Re: [Idr] draft-asati-idr-bgp-bestpath-selection-criteria as IDR WG draft

Curtis Villamizar <> Thu, 23 July 2009 04:25 UTC

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To: "John G. Scudder" <>
From: Curtis Villamizar <>
In-reply-to: Your message of "Tue, 21 Jul 2009 22:57:23 EDT." <>
Date: Thu, 23 Jul 2009 00:22:42 -0400
Cc: idr List <>
Subject: Re: [Idr] draft-asati-idr-bgp-bestpath-selection-criteria as IDR WG draft
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In message <>
"John G. Scudder" writes:
> On Jul 21, 2009, at 10:08 PM, Curtis Villamizar wrote:
> > Susan Hares wrote:
> >> We have received a request to accept draft-asati-idr-bgp-bestpath- 
> >> selection-criteria-00.txt as an IDR WG document. Please send your  
> >> votes by 8/3/09.
> >> Sue and John
> >
> >
> > The draft that I just fetched (as -01) says:
> >
> >    This Internet-Draft,
> >    draft-asati-idr-bgp-bestpath-selection-criteria-00.txt, has
> >    expired, and has been deleted from the Internet-Drafts directory.
> >
> > I'm not sure how we can take a "vote" with the draft unavailable for
> > review.
> A fair point.
> Rajiv, can you please refresh the draft?
> Curtis, my advanced search engine skills enabled me to find 
>   , which should take care of the practical issue if you don't want to  
> wait until the draft gets refreshed (which I assume will only happen  
> after the IETF due to the pre-IETF draft publication freeze).
> --John

Fair enough.  You're a wizard with that there searchie thingie.

The first rule just seems obvious and out of scope for RFC4271.  Is
the first rule saying much more than "If there is more than one IGP
instance, pick the right one"?  If so is that too obvious to need to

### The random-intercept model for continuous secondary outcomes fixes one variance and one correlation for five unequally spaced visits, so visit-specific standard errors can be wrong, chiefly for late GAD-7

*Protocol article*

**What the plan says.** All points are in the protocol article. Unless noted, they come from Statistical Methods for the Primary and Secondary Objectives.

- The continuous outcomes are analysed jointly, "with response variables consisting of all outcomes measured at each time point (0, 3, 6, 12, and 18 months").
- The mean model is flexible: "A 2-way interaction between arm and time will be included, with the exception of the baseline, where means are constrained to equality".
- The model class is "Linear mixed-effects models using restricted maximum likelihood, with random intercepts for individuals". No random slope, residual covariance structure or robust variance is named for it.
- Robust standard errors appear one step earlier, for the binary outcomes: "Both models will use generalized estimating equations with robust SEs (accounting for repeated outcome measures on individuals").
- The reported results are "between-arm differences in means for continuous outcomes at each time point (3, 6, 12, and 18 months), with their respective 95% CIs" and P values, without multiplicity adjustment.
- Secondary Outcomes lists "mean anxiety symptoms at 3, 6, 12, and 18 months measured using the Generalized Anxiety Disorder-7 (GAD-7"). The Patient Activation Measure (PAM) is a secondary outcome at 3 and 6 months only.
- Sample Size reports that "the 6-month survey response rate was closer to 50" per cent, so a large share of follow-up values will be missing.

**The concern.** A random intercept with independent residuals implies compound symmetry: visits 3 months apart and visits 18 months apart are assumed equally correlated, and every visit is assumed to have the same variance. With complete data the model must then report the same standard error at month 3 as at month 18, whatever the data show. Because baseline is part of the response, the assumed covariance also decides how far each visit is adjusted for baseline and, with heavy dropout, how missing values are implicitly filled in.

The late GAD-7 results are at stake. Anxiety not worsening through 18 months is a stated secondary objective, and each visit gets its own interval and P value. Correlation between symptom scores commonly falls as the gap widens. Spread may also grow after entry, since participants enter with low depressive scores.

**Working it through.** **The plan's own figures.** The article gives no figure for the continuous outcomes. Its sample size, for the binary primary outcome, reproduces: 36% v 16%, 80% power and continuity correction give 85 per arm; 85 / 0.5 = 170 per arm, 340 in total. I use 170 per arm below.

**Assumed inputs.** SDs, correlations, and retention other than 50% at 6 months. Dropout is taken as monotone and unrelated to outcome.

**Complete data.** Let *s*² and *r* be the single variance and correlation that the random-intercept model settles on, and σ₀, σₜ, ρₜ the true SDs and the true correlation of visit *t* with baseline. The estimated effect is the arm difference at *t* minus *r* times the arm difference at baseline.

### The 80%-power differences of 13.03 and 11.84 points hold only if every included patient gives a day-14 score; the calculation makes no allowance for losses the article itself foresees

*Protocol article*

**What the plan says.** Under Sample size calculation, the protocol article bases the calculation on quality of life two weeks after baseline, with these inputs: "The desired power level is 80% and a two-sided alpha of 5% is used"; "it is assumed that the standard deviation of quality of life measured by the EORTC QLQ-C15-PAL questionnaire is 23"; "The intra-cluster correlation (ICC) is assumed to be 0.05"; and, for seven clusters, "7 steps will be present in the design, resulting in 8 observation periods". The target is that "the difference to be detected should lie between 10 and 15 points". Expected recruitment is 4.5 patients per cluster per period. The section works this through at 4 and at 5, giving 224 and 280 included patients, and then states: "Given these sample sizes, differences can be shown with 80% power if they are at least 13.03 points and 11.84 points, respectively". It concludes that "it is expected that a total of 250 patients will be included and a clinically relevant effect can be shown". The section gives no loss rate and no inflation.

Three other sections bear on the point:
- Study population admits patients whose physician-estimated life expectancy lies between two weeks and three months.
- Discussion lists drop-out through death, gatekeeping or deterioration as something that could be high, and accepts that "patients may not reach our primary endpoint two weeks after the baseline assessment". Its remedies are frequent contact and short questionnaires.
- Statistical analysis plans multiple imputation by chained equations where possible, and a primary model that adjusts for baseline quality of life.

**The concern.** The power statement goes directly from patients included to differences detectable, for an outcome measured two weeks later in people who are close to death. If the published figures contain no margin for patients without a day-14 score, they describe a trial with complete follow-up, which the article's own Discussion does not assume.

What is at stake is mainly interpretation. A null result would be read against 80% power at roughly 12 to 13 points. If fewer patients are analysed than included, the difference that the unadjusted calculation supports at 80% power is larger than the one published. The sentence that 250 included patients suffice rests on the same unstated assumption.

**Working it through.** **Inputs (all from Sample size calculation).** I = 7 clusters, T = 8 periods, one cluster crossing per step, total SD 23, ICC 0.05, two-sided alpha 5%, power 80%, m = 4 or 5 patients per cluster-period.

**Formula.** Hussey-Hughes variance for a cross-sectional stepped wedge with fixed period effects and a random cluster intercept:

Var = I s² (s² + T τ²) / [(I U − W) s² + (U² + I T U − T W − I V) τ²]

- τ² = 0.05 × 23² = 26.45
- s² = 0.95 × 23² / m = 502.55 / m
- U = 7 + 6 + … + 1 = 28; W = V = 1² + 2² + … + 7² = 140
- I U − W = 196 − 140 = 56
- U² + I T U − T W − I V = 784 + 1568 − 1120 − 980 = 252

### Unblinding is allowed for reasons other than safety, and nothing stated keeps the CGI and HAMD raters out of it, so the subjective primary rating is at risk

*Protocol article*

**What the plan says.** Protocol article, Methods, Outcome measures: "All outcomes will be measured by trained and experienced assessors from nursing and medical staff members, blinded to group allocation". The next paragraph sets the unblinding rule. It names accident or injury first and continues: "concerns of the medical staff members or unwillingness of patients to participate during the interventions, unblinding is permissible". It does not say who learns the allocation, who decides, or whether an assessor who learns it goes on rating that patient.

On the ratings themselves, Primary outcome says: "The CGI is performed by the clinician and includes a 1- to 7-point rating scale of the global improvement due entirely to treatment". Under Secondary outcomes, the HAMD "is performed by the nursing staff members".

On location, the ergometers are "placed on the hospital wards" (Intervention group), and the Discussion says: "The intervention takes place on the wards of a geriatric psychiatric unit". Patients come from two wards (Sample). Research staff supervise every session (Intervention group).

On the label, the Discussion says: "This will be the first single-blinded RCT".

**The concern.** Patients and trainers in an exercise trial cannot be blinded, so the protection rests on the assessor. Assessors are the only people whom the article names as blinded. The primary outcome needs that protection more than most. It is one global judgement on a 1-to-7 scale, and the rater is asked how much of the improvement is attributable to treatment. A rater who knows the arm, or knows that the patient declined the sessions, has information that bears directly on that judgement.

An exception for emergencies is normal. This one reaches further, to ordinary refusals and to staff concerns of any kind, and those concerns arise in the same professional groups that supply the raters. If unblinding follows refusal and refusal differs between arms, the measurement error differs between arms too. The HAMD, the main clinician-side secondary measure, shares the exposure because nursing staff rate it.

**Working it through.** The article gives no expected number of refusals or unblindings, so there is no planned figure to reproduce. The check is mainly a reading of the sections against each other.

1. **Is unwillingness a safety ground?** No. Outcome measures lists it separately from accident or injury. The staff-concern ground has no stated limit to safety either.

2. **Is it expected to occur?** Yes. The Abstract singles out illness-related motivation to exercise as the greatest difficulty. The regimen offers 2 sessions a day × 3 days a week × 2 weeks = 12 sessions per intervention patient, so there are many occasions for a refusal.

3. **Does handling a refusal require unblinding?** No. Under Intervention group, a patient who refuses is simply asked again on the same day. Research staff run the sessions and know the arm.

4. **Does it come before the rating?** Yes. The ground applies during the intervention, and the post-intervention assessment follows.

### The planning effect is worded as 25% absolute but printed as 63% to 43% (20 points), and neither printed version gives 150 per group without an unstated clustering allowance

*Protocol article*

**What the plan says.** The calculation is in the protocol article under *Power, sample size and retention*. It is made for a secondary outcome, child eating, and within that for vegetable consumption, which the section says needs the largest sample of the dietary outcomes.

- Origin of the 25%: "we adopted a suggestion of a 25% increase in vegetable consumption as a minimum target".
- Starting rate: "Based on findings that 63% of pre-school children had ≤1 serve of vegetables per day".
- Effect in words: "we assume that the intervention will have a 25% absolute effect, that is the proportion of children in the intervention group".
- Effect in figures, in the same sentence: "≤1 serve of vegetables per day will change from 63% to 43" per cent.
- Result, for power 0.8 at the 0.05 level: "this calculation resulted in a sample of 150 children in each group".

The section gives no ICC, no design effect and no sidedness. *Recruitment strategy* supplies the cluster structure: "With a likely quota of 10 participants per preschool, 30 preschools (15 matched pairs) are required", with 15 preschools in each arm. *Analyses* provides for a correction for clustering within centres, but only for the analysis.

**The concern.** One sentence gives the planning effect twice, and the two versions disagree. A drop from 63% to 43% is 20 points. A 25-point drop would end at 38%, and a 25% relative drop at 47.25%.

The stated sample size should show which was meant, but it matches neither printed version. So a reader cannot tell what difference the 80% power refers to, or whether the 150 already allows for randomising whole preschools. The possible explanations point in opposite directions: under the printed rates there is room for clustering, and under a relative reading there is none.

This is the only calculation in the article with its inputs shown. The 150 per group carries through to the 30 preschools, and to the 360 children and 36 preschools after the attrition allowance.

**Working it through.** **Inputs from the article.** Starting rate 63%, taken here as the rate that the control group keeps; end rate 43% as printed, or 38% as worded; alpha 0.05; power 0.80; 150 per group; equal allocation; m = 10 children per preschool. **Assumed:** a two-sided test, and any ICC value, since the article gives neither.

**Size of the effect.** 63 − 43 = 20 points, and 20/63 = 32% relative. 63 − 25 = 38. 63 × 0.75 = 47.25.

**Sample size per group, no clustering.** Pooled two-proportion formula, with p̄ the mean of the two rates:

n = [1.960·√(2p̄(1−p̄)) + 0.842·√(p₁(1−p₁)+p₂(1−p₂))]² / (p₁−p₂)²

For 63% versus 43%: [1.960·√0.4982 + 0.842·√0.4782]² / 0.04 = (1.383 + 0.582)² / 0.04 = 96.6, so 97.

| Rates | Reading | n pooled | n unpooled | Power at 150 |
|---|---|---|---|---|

be stated?

The second rule is a "ping the next hop" rule, or more correctly check
the OAM status.

It strikes me that if we did the analogous thing for BGP and IP
routers, we'd be suggesting that a ping of the next hop be performed
just in case a router along the way wasn't working correctly (which in
the very early 1990s was a distinct possibility, but I digress).  The
"right answer" for IP then was to make sure IP routers really do work
at the IP/IGP level, and not triggerred by a BGP prefix reference to a
particular next hop.

Based on the examples, it looks like the problemm areas are in L3VPN
using MPLS and LDP.  But what if the BGP router is one more hop back
in the IGP on the left CE side of the diagrams?  If so it may not be
aware of the MPLS LSP.  Do things break then?

Are providers really serving up broken L2TP, GRE, or L3 VPNs and if so
is this the right venue to be addressing the problem?  Are we better
off working around this sort of brokenness in BGP or fixing it in the
underlying offender (L2TP, GRE, or L3 VPNs, or more correctly
someone's broken implementation of them)?